The answer to the above question is really dependent on how someone obtains their cannabis and what one then does with their legal cannabis.
Bill C-45 has now become law and in a previous post we spoke about the use of recreational cannabis and its legalization on October 17, 2018, by the federal government. In response, the Ontario Government did enact legislation which put stipulations in place to keep possession of the drug away from children and youth, keep our roads safe and regulate the sale of cannabis.
However, a significant amount of time has now passed and there may still be some confusion over what constitutes criminal or illegal activity where cannabis is concerned. For those who choose to possess and/or enjoy what is now their ‘lawful right’, they should be aware that there are still potential criminal and/or quasi-criminal consequences.
As we indicated in our earlier post, operating a motor vehicle while impaired by drug or with a certain level of drug within your system is a criminal offence under the Criminal Code. As we also indicated, under the Ontario Cannabis Control Act, it is an offence to sell cannabis unless you are a licensed retailer.
However, for cannabis retailers as well as the general public in Ontario, there are a number of other cannabis offences with quasi-criminal consequences under the Cannabis Control Act. These include the following:
- Section 7(1) of the Cannabis Control Act prohibits any person from knowingly selling or distributing cannabis to a person under 19 years of age.
- Section 8 of the Act prohibits any person from knowingly selling or distributing cannabis to a person who appears intoxicated.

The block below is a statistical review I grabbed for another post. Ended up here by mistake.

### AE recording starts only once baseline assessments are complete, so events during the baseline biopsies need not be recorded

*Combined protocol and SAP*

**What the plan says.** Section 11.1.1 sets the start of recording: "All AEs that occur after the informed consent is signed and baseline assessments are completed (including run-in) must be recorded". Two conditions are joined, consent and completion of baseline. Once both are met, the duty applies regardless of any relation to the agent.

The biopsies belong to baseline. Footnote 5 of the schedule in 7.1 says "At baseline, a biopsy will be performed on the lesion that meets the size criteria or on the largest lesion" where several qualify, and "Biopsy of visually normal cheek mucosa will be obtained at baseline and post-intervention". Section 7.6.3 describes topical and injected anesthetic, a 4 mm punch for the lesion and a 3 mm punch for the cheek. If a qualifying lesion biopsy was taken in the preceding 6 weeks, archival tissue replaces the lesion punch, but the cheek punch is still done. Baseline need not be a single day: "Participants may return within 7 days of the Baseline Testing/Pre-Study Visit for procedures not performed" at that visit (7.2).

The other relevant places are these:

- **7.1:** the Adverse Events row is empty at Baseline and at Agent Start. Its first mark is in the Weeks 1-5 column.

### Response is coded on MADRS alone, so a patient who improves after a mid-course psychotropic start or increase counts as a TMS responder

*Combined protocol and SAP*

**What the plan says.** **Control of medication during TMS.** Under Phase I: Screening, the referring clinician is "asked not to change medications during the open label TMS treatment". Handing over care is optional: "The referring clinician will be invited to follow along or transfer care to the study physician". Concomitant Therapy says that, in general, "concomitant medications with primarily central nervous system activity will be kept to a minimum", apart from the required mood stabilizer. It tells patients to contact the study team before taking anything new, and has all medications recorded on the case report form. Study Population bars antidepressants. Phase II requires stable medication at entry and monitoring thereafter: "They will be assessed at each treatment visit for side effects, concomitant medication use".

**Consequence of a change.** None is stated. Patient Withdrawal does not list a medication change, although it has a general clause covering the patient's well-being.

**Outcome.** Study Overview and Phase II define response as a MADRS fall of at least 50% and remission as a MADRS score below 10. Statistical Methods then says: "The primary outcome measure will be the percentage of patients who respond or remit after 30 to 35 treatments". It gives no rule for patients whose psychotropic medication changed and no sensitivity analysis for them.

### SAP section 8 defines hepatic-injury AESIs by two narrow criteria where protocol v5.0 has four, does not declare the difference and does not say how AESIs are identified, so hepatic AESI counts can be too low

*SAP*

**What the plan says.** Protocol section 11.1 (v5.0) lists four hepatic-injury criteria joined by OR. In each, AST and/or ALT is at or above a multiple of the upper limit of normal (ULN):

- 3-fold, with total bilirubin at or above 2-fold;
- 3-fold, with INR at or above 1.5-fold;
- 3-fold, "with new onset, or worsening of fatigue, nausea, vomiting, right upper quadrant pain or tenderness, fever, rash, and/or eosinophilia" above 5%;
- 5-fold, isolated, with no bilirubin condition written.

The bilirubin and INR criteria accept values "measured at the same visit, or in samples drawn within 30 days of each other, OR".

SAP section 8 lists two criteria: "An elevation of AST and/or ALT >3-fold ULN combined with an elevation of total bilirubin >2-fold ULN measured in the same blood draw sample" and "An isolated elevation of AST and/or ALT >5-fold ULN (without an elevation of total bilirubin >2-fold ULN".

- Section 9 (1) prohibits anyone form buying cannabis from anyone or anywhere other than an authorized cannabis retailer. In other words, it is still illegal to buy cannabis if you do not buy it from a retailer authorized and regulated by the Ontario government.
- Sections 10 (1) and (2) make it illegal for any person under 19 years of age to possess, consume, attempt to purchase, purchase, distribute, cultivate, propagate, harvest or offer to cultivate, propagate or harvest cannabis.
- Section 12 of the Act prohibits anyone from driving or having care and control of a vehicle or boat while any cannabis is contained in the vehicle or boat. However this section does not apply if the cannabis is packaged and unopened or is otherwise not readily available to any person in the vehicle or boat.
In addition, under s. 12, if the police are reasonably suspicious that cannabis is in your vehicle they can stop and search the vehicle, the driver and its passengers, without a warrant.
There are various potential consequences if an individual (or corporation) is convicted of an offence under the Cannabis Control Act. Section 23 outlines that an individual convicted of an offence under the Act is liable to a fine of not more than $100,000 or to imprisonment for a term of not more than one year or both. The fines and potential imprisonment penalties go up if an individual (or corporation) is convicted of the unauthorized sale of cannabis (contrary to section 6) or the sale of cannabis to someone under 19 years of age (section 7).
So you see, the regulation within Ontario’s Cannabis Control Act certainly restricts and heavily regulates that which has been recently “legalized”. The view that cannabis drug use is now completely legal is inaccurate when one considers the numerous prohibitions contained within this Ontario legislation.
Devry Smith Frank LLP has been and will continue to monitor the provinces efforts to enforce the Cannabis Control Act in Ontario. If you have questions about cannabis laws or need advice understanding how the recent legislation will impact you both professionally and personally, please contact criminal defence lawyer, David Schell of Devry Smith Frank LLP directly at (416) 446-5096, or alternatively, at email@example.com
“This article is intended to inform. Its content does not constitute legal advice and should not be relied upon by readers as such. If you require legal assistance, please see a lawyer. Each case is unique and a lawyer with good training and sound judgment can provide you with advice tailored to your specific situation and needs.”